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Meta Oversight Board urges Facebook to protect users from doxing

The social media giant had called on the Board to advise on exemptions around "publicly available" data

Meta's Oversight Board has urged the social network to change a policy that allows the sharing of people's addresses over fears it could lead to online harassment.  

The company, formally known as Facebook, requested the advice last year as it struggled to find clarity on the issue itself. 

One of the company's biggest concerns was "doxing", a form of online harassment that involves uncovering someone's personal details, such as name, address, and occupation, to expose them publicly on the internet. In its request to the Oversight Board, Meta said that doxing can have "negative real-world consequences, such as harassment or stalking".

In response, the Oversight Board has issued a 17-point plan that calls on a "publicly available" exemption to be scrapped. It has also urged Meta to "swiftly" respond to anyone that reports a case of doxing, regardless of whether they have a Facebook account. 

Meta currently applies this type of information, which is often publicly available anyway, under a policy called the Facebook Privacy Violations Community Standard, which states that users should not share "personally identifiable information about themselves or others".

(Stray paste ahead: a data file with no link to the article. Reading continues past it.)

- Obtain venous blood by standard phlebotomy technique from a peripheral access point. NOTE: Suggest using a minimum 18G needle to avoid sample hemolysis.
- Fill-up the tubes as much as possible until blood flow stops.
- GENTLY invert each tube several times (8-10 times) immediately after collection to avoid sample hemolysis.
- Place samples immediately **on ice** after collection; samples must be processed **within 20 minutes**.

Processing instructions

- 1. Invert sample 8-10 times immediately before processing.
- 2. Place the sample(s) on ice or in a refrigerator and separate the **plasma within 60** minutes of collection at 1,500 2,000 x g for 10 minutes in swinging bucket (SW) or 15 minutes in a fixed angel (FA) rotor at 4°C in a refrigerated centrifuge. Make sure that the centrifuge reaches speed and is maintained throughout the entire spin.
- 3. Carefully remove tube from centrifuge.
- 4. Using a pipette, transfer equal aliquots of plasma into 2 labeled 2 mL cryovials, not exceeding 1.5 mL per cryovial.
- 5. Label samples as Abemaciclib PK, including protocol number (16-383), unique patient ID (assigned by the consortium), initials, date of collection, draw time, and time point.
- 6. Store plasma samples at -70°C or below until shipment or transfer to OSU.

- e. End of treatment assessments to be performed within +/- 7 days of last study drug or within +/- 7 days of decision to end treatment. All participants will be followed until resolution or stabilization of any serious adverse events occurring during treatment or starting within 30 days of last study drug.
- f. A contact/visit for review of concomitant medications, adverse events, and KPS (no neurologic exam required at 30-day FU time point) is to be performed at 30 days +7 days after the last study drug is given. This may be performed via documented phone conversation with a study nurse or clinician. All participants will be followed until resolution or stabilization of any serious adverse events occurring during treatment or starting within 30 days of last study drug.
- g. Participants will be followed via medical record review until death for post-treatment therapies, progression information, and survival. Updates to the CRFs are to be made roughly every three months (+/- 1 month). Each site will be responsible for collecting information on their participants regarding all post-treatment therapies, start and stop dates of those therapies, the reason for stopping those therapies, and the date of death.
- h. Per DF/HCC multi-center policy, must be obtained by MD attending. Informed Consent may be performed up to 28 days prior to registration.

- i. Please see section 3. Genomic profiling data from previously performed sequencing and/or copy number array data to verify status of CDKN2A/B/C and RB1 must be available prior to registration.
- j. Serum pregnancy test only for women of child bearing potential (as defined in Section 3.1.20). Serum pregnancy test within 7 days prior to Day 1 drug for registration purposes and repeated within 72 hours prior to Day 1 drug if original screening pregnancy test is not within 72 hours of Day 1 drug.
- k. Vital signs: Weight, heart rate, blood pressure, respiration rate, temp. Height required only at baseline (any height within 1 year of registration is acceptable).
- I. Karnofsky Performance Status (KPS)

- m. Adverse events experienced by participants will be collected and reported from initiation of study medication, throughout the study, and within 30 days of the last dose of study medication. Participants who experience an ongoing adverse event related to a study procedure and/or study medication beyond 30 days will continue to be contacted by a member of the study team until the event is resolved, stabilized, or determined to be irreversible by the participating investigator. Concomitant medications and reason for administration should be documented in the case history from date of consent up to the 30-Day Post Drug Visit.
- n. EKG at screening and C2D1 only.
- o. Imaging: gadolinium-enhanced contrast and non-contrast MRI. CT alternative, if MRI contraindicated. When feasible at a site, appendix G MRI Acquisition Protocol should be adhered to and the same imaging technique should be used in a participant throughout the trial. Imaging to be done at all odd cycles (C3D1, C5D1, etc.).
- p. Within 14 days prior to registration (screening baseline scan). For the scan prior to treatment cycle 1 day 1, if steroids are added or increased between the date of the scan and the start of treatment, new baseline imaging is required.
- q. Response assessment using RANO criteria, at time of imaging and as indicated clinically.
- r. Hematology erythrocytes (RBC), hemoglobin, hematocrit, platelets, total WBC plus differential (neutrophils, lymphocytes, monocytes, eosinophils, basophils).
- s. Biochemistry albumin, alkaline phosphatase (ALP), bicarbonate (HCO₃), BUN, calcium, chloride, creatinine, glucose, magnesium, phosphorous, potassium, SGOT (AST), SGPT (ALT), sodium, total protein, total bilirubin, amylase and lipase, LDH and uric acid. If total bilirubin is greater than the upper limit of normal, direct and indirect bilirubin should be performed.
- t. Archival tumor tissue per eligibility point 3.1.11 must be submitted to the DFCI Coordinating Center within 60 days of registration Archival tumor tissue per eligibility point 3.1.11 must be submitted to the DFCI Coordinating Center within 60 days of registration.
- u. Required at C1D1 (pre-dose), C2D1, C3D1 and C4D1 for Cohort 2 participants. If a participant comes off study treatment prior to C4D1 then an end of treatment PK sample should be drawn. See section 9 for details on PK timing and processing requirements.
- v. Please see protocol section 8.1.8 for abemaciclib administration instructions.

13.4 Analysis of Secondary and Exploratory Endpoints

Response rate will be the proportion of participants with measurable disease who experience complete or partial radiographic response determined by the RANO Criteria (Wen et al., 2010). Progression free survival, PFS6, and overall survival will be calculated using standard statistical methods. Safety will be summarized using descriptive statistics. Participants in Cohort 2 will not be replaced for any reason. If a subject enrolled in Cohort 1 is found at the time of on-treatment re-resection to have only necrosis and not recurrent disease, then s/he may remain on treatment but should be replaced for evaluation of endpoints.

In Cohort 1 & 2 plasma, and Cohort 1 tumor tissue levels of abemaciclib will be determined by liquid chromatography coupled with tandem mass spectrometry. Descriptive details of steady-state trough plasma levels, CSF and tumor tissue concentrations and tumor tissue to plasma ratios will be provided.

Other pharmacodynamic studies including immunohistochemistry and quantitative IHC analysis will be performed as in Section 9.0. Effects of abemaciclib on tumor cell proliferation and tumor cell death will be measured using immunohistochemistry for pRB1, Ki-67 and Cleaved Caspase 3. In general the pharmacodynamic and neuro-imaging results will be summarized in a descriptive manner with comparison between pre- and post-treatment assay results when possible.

This includes addresses, but it comes with exemptions when shared in the context of charity or to find missing people and animals and also for business contacts.

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Imagery that shows a users address is also included, but that may be allowed if it features in things such as press releases, court filings and news coverage. For example, Meta's internal guidance classes information as "no longer private" if it is published by at least five news outlets.

The board's recommendations come after a spate of leaks over social media involving the addresses of high-profile users, such as the writer of the Harry Potter series, JK Rowling. Once the Board's recommendations are finalised, Meta will have 30 days to respond. 

What is Meta's Oversight Board?

This appears to be the first time that Meta has called on its Oversight Board for advice. The body was created in 2018 to set "content moderation decisions" and provide settlement, negotiation and mediation services to Facebook, which also includes overriding the company's decisions if it sees fit to do so. 

The board is made up of 20 members, all of which began work in October 2020, and its biggest referral to date is the decision to ban former president Donald Trump from the platform following the Capitol Hill riots

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